On the road to CCNA: Preventing class-time breakdowns

Thinking about going for your CCNA (Cisco Certified Network Associate)? If so, there are certain skills and knowledge sets you will want to have before you even step into the class. Join Jack Wallen, Jr. on the road to CCNA!

So you're thinking about getting your CCNA (Cisco Certified Network Associate) and you've heard how difficult it can be. I've recently begun my quest to ensnare this coveted title and thought it would be helpful to document my findings. What you will find in this series is not a how-to on the actual CCNA testing. Nor will this be a series to educate you on the basics (or not-so-basics) of using Cisco equipment (more on that later). What I hope to accomplish is to enlighten you on what you need going in, what you should focus on while you're in (classes), and what you should work on when you're out. With this knowledge (combined with the technical information you take away from class), you'll be on the short road to the CCNA.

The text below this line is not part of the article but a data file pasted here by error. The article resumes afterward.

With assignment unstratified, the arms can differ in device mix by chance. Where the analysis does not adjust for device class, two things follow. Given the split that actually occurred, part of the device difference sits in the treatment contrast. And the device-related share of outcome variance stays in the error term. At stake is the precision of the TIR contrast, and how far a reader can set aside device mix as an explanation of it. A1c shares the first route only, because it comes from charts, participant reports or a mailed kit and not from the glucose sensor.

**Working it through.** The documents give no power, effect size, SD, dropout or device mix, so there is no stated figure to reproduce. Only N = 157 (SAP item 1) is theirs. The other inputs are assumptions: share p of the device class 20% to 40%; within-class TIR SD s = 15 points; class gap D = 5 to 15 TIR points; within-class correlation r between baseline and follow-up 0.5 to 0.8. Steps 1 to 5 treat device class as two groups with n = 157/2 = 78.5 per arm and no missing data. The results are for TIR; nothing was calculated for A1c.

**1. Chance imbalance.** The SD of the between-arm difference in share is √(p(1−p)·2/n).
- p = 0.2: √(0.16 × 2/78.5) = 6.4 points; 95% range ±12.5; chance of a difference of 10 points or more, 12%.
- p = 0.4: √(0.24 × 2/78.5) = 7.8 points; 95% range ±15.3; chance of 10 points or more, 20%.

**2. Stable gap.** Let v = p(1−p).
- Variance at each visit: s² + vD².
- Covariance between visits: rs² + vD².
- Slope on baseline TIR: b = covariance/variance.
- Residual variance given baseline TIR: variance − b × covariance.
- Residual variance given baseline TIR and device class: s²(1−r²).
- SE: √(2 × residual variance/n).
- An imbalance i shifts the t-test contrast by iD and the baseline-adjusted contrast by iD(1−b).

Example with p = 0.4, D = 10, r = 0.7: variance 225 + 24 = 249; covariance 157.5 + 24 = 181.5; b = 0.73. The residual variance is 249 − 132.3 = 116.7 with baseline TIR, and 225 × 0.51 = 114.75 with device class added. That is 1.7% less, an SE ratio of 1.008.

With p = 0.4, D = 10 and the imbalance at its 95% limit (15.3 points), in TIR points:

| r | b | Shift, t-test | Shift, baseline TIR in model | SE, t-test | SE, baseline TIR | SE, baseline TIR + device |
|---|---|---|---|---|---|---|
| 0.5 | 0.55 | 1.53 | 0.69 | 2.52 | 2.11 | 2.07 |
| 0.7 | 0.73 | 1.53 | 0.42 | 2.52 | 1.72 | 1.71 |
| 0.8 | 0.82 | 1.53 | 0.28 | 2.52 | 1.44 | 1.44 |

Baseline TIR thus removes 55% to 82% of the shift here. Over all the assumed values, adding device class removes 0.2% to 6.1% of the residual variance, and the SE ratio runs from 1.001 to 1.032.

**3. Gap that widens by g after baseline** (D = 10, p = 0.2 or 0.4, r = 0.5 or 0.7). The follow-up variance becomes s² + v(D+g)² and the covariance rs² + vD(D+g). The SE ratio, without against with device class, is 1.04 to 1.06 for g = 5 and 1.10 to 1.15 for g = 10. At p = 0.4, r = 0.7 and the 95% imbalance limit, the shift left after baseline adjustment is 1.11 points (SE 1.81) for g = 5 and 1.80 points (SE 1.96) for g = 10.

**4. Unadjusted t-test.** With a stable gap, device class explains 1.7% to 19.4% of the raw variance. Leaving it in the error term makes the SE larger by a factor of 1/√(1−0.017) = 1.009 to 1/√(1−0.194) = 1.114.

Pre-class hurdles
With Cisco (as with most in-depth certifications), there are certain skill sets you should have. These skills not only hold your key to success on the CCNA exam but also determine your worth as a network administrator. Because of this, you will do well to take to heart the following advice.

Even before you go into your first CCNA class, there are certain skills you should know and know well. The first is TCP/IP fundamentals. Not only is this skill set one-third of the CCNA exam, it is critical to your IT career. How familiar should you be with TCP/IP fundamentals? Obviously, with Cisco technology, you are working with the backbone of networking. You need to know what is empowering the data you are attempting to route, block, share, and kill.

Prior to going into the CCNA classes, it is crucial that you have a working knowledge of a few key elements of TCP/IP. Outside of these key elements, you should be able to pick up the rest during or after (preferably after) your class.

OSI layer model
The OSI (Open Systems Interconnection) network layer model is a critical factor in your understanding of networking. As you look at the OSI model, you may think that it is as simple as memorizing the layer names and which function is associated with each layer. This is not so. With only a memorized list of the layered model, you very well may find yourself struggling to plug the Cisco pieces into the puzzle.